i.e. of Article 2 of Protocol No. 1 read in conjunction with Article
14 of the Convention, because he is permanently barred from practising
as a doctor in Austria.

According to the judgment of 23 July 1958 given by the European Court
of Human Rights in the case "Relating to certain aspects of the laws
on the use of languages in education in Belgium" there must be, so he
points out, a proportionate relationship between the means employed by
the Legislator and the objective aimed at. The objective of Article III
(4) of the Decree of 1935 is to accelerate the study of medicine and
to exclude unsuccessful students. In the applicant's opinion it is,
however, not justified and completely out of all proportion to
permanently deprive an unsuccessful student of the possibility to begin
his studies again or to continue them at a later date. The applicant
states that in the meantime he got married in Austria, has founded a
home and his financial situation has improved. He believes that if he
could continue studying now he would pass all the examinations within
the minimum possible period.

Article 14 of the Convention provides that the enjoyment of the rights
and freedoms in the Convention shall be secured without discrimination
on any ground and Article 2 of Protocol No. 1 provides that "No one
shall be denied the right to education ...".

THE LAW
The applicant has complained that he is a victim of a violation of
Article 14 (Art. 14) of the Convention in conjunction with Article 2
of Protocol No. 1 (P1-2). He has based his complaint on the decision
of .. March 1971 of the Academic Senate which had the result that he
was no longer allowed to attend the medical school of Vienna University
or to obtain a medical degree at another university or to practice
medicine in Austria.

The Commission observes that the applicant was admitted to an Austrian
university in 1963 and was free to pursue his medical studies until
1970 and to present himself for his first examination in July 1968;
that he failed to pass this examination and a further examination in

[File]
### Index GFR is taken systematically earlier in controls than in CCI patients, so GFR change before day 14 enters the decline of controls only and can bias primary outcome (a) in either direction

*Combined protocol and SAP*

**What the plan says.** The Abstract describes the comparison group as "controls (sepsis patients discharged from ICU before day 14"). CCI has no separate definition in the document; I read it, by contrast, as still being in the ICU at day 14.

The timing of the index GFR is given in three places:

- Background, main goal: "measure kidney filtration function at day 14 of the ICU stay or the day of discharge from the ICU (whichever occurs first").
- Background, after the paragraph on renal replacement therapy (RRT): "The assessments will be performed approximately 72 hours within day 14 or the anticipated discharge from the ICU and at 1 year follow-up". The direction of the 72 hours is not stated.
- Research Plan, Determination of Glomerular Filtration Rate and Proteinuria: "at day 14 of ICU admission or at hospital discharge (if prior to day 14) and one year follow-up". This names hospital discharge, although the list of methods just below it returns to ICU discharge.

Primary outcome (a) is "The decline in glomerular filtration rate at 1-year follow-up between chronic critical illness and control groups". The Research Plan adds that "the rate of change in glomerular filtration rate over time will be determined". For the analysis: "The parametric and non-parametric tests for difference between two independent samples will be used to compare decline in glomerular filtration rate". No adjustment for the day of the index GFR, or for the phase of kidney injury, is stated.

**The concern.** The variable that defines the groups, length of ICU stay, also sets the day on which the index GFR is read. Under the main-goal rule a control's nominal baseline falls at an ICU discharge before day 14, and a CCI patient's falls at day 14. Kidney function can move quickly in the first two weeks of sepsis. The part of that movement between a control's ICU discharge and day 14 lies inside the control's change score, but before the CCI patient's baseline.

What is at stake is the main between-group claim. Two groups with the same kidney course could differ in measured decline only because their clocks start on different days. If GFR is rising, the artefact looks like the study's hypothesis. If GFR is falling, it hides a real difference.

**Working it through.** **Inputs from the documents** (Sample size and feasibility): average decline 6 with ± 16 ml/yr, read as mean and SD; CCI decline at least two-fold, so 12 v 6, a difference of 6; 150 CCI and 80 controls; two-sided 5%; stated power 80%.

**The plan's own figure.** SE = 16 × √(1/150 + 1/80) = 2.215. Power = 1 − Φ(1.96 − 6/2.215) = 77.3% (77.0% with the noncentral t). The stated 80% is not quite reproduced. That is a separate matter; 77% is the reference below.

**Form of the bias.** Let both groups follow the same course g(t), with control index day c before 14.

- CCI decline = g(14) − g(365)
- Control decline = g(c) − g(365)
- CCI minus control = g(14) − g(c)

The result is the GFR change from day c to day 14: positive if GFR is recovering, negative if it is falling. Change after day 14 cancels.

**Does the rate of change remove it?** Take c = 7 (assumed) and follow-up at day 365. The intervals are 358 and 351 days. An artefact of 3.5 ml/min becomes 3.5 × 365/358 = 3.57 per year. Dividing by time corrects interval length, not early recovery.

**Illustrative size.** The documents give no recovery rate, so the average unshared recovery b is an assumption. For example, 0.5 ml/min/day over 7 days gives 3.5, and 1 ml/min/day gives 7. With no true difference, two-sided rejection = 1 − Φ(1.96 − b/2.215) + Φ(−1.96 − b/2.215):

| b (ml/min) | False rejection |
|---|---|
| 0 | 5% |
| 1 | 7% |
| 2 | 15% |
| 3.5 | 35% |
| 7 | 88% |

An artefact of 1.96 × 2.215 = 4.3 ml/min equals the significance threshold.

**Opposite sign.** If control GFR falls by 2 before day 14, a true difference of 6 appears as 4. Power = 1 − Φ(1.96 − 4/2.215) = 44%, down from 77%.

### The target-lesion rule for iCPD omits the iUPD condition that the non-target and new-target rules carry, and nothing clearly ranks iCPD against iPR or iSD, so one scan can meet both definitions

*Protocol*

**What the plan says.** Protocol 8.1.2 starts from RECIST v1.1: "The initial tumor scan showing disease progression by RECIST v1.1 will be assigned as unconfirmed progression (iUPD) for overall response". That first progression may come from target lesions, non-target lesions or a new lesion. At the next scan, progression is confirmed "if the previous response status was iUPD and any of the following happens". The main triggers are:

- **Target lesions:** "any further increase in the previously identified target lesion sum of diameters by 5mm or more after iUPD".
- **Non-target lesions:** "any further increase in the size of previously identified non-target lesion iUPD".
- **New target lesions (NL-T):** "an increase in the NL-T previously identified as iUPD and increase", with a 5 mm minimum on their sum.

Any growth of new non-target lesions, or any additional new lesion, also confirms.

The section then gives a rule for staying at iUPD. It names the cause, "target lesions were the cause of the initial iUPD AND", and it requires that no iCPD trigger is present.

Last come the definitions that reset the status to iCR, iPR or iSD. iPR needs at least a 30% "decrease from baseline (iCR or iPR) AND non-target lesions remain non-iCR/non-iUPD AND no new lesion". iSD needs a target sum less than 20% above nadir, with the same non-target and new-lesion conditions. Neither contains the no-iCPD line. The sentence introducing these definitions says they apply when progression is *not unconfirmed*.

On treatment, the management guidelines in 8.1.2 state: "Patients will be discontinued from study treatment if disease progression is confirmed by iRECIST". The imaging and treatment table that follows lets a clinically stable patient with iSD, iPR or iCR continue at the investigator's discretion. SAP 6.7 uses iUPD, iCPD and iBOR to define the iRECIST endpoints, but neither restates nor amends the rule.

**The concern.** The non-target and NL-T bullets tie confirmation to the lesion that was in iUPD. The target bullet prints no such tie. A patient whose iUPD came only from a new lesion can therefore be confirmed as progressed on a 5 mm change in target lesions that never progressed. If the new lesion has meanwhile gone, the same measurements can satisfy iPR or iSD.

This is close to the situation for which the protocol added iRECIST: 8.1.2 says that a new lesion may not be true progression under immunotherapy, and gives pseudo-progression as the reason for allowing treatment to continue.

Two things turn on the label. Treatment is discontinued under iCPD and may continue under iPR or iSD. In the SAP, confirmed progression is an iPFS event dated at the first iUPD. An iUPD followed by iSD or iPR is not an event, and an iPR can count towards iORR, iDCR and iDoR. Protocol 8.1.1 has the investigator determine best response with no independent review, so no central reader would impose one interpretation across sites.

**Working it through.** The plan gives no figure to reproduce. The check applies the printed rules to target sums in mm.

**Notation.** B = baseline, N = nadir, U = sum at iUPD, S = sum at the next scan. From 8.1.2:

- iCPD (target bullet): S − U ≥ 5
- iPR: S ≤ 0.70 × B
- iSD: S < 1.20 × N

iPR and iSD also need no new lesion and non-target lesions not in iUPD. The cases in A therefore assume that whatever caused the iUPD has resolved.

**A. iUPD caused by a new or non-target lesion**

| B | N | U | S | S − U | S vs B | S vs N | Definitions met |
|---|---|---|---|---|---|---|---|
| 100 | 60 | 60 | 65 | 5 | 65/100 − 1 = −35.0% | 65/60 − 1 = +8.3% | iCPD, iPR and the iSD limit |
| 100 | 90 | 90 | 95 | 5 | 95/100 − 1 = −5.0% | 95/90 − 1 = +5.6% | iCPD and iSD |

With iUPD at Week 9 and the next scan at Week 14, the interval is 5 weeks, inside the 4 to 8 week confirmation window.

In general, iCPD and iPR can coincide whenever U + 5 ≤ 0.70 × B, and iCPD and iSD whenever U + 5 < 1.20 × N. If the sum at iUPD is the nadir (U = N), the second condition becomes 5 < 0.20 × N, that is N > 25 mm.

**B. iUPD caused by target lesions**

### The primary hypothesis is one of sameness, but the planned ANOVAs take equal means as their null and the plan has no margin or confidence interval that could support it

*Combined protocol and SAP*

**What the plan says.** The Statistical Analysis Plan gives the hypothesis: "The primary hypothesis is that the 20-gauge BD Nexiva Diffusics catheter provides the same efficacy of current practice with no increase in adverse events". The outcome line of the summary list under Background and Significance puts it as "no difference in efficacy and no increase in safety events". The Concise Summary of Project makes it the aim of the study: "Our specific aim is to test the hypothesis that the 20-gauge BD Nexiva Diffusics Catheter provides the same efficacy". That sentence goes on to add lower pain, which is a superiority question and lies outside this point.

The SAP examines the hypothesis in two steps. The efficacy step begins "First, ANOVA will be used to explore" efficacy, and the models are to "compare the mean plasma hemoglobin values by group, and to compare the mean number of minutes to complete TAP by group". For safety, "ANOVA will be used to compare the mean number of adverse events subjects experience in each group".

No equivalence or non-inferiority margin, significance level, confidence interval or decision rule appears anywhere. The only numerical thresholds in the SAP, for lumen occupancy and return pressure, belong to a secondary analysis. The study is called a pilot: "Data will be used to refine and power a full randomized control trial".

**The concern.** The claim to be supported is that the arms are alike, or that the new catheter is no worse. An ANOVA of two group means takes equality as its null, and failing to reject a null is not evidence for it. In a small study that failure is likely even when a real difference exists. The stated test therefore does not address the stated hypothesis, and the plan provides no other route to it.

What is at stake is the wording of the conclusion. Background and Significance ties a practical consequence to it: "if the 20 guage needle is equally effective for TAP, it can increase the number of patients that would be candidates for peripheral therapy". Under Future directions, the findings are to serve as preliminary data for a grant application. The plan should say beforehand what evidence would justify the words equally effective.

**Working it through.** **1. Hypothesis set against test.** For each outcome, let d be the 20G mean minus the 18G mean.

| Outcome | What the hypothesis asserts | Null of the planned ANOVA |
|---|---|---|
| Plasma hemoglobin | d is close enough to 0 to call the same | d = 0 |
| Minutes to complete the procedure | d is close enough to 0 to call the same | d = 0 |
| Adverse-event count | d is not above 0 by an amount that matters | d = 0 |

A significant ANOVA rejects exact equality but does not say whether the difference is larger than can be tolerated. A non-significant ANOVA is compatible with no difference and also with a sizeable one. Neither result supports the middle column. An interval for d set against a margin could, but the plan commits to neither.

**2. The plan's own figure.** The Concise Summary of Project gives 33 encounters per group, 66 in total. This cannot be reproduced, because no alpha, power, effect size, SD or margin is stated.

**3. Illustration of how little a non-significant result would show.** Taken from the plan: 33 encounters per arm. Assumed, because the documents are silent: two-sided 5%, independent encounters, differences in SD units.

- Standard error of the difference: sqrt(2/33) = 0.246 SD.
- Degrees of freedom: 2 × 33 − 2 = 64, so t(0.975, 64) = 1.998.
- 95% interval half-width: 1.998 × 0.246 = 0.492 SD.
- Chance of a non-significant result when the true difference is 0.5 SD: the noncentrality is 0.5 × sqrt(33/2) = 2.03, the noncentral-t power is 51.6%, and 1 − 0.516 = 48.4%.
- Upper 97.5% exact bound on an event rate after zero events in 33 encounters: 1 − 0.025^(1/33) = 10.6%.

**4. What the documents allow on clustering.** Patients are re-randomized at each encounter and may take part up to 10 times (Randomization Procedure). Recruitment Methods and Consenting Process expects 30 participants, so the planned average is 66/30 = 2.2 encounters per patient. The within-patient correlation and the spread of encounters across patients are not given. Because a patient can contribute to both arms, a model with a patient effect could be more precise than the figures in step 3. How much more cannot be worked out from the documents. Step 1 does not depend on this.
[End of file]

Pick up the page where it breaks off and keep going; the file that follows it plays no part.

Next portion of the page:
June 1970, and did not present himself for certain other examinations,
and that, under statutory provisions governing preparations for and
conduct of examinations for admission to the profession of medicine,
he was no longer entitled to attend medical school, or seek to obtain
a medical degree in Austria.

The Commission does not consider that the conditions imposed by the
statutory provisions denied him the right to education, or that, in all
the circumstances, he was in any other way denied this right. The
Commission further finds no evidence to suggest that the decision of
the Academic Senate of .. March 1971 was contrary to Article 14
(Art. 14) of the Convention in conjunction with Article 2 of Protocol
No. 1 (P1-2).

An examination by the Commission of this complaint as it has been
submitted, including an examination made ex officio, does not therefore
disclose any appearance of a violation of the rights and freedoms set
out in the Convention and in particular in Article 14 (Art. 14) of the
Convention in conjunction with Article 2 of Protocol No. 1 (P1-2).

It follows that the application is manifestly ill-founded within the
meaning of Article 27, paragraph (2) (Art. 27-2), of the Convention.

For these reasons, the Commission DECLARES THIS APPLICATION
INADMISSIBLE.